We talk about Scotland and far off foreign lands when we talk about spirits. Be it vodka, whiskey, rum etc. Many doesn’t know that our country has a wide array of native Alcoholic Beverages which we collectively tag as ‘desi’. As we’re giving emphasis on ‘make in India’, when you get high this year end and welcome the new year with your close ones just think about opting some exotic Indian Alcoholic Beverages. Which may not sound or name as cool as the foreign ones but they won’t disappoint you either.
This Indian beverage is almost synonymous with our festivals especially holi. It’s a tradition to drink Bhaang on shivratri. Bhaang is consumed along with Thanda, lassi or added to sweet food items like Gujiyaas. Popular all over India, it is prepared from cannabis in the form of paste and added to a mixture of milk, ghee and spices, and is utterly delicious. Well you just need it as a coolant in the hot weather of our country, but take a note while having it as it depends on the amount of it added to your food or beverage.
Handia, a rice beer, is a traditional drink made in Bihar, Chhattisgarh, Jharkhand, Odhisa and Madhya Pradesh. It is made from Ranu tablets, a combination of 20-25 different local and exotic herbs, mixed with the water left after boiling rice and left to ferment for about a week or so. The alcohol content of this drink is quite low, so it’s a safe bet for light drinks. It is popular among the laborers who work in the quarries and tea gardens of eastern India which helps them sleep and sedate their aching body after a tiring day of physical effort. Moreover it’s very easy to make at home with nominal ingredients.
The Indian Alcoholic beverage which is illegal as it contains industrial alcohol sometimes containing methanol which is poisonous and can even cost ones life. It’s made all over India by fermenting rice and then distilling it. As its illegal and harmful lets not talk much about it.
The Nagaland version of Japanese sake, it is one of less known Indian alcoholic beverages. It is made from rice fermentation like many other Indian alcoholic beverages with 5%(v/v) ethanol. It is popular among naga tribes of north eastern India. It has a characteristic fruity odour and is white in colour.
Native to Goa, it has two varieties one is feni and another toddy. It is made from the juice cashew fruit by smashing them followed by fermentation and distillation. A country liquor available only in Goa state has it’s characteristic smell. The name feni has come from phena(froth) a Sanskrit word. It contains approximately 15% alcohol which is quite high. Coconut feni is distilled from fermented toddy from the coconut palm. Sap is collected after which a very delicate process is followed till distillation. Coconut feni is produced only in South Goa.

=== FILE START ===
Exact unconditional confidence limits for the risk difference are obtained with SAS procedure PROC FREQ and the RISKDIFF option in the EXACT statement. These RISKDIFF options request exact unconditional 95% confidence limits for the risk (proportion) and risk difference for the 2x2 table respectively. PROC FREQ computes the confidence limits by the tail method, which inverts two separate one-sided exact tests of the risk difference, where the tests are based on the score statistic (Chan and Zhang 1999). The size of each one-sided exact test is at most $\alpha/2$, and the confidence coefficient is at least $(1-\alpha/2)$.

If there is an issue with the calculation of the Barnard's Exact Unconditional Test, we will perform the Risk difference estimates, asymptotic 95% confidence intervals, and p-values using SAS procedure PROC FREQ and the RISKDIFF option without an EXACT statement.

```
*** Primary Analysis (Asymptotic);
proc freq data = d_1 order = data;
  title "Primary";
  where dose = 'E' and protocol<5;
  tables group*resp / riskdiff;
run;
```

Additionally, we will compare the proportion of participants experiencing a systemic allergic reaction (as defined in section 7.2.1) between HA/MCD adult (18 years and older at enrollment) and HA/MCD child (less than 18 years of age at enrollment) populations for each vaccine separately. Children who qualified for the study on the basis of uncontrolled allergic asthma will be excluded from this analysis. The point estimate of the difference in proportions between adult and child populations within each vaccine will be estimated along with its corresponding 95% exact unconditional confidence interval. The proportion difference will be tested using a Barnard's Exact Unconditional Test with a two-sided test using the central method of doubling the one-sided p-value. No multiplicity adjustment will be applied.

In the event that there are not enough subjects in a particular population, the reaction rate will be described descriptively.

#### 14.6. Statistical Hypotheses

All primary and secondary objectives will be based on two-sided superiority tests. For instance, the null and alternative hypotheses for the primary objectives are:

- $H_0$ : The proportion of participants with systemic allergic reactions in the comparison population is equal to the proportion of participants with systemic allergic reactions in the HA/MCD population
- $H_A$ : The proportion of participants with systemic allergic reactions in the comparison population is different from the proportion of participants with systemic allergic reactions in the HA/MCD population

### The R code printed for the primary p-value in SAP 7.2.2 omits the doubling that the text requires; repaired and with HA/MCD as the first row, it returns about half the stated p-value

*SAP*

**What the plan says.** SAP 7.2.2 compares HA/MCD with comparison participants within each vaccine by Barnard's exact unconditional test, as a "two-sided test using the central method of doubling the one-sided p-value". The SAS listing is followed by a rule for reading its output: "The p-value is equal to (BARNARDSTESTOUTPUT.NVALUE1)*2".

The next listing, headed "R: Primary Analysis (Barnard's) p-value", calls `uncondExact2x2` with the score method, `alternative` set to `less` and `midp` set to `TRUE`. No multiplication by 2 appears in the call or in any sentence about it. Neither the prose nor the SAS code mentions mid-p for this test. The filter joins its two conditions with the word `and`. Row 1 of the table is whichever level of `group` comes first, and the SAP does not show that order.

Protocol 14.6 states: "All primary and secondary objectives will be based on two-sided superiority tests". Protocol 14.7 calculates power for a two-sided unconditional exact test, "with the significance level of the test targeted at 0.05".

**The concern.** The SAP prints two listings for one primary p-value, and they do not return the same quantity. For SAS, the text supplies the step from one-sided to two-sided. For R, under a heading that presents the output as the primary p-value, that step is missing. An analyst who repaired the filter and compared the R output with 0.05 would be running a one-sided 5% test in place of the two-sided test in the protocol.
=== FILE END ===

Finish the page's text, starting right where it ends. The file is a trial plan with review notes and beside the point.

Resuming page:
From Arunachal Pradesh and parts of Assam, this is again a beer made from fermented rice and keep in bamboo tumblers. It is popular among the nyishi tribes from arunachal pradesh.
Chhaang or tsongba, this drink is made in Sikkim, Nepal and parts of Himachal Pradesh. It is made from millet, barley and rice, which is fermented after adding boiling water to the millet flour and kept in bamboo barrels. It is called tsongba in Nepal.
Arrack is a distilled alcoholic drink typically produced in South Asia and Southeast Asia, made from either the fermented sap of coconut flowers, sugarcane, grain (e.g. red rice) or fruit, depending upon the country of origin. The clear distillate may be blended, aged in wooden barrels, or repeatedly distilled and filtered depending upon the taste and color objectives of the manufacturer. Arrack is not to be confused with arak, an anise-flavored alcoholic beverage traditionally consumed in Eastern Mediterranean and North African countries.
9. Thaati kallu
Palm wine is an Indian alcoholic beverage created from the sap of various species of palm tree such as the palmyra, date palms, and coconut palms. Typically the sap is collected from the cut flower of the palm tree. A container is fastened to the flower stump to collect the sap. The white liquid that initially collects tends to be very sweet and non-alcoholic before it is fermented. An alternate method is the felling of the entire tree. Within two hours, fermentation yields an aromatic wine of up to 4% alcohol content, mildly intoxicating and sweet. The wine may be allowed to ferment longer, up to a day, to yield a stronger, more sour and acidic taste, which some people prefer. Palm wine may be distilled to create a stronger drink.
It is native to Maharashtra. A famous alcoholic beverage consumed by locals during occasions. It is very high on alcohol and prepared by fermenting Mahua flowers.
Zawlaidi means ‘love potion’, Zawlaidi is a grape wine produced in a small village Hnahlan, in the Champai district of Mizoram. As smooth as it may taste, this wine is also very high on alcohol. It is among the best country made liquor made in our country. The industry is slowly but steadily making its footprint in the global word market. So before it gets a brand name and becomes expensive you should definitely give it a try.
We can see here that how diverse is our country when it comes to the types of beverages or options of getting a booze. These beverages have their recipes which are centuries old being passed generation after generation. This can also be accounted as one of our country’s heritage of making alcoholic beverages some almost from the harappan era. And have you noticed that rice is the most common ingredient in most of them. Tell us what do you think about this. Keep exploring new places with wiwigo. Lets end our journey of exploring Indian alcoholic beverages with a big cheers.
Wish you all a very happy and prosperous new year ahead.
12 Pictures that sum up the year 2016 for every Indian
7 Reasons Why Foreign Travelers Call It Incredible India!
The post Most famous Indian Alcoholic beverages appeared first on wiwigo blog.